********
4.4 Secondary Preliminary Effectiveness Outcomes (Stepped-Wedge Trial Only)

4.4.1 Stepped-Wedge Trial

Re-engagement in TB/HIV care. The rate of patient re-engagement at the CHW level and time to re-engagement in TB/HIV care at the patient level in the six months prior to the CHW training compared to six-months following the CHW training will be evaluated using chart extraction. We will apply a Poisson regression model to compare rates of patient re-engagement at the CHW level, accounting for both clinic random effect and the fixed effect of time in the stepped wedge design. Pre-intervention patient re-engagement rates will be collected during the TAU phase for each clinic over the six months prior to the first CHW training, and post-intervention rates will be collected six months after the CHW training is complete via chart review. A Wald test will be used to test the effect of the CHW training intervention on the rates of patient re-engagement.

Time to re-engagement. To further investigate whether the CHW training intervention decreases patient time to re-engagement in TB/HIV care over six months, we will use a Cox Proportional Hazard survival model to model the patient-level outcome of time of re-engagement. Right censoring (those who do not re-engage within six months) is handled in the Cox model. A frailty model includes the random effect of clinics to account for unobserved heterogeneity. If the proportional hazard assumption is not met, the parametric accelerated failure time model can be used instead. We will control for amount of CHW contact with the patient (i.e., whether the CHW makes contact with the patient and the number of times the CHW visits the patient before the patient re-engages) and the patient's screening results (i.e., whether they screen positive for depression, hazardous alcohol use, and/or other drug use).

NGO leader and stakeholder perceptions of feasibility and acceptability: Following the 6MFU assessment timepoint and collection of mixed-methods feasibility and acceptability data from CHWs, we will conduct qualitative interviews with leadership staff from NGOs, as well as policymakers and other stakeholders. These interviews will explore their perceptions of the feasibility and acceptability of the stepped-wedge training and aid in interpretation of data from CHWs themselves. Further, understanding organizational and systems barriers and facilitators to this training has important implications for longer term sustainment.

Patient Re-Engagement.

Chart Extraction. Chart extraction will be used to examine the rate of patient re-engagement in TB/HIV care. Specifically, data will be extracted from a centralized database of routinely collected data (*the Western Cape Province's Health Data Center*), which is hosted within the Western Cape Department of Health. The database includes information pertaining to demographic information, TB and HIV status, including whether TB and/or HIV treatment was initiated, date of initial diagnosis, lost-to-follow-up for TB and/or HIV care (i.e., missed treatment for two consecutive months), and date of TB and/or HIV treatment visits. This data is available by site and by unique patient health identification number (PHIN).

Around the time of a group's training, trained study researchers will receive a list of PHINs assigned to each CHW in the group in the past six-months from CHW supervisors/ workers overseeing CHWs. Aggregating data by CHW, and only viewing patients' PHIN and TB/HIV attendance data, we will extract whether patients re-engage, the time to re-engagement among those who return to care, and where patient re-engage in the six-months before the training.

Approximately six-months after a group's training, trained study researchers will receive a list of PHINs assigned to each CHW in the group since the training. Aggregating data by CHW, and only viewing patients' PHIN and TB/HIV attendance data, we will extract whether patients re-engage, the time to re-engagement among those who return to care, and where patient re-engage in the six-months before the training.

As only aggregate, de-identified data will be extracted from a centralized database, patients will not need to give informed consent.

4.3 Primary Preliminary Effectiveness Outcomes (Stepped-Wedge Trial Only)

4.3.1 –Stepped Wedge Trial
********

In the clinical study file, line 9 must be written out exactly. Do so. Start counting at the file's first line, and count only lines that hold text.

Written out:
Approximately six-months after a group's training, trained study researchers will receive a list of PHINs assigned to each CHW in the group since the training. Aggregating data by CHW, and only viewing patients' PHIN and TB/HIV attendance data, we will extract whether patients re-engage, the time to re-engagement among those who return to care, and where patient re-engage in the six-months before the training.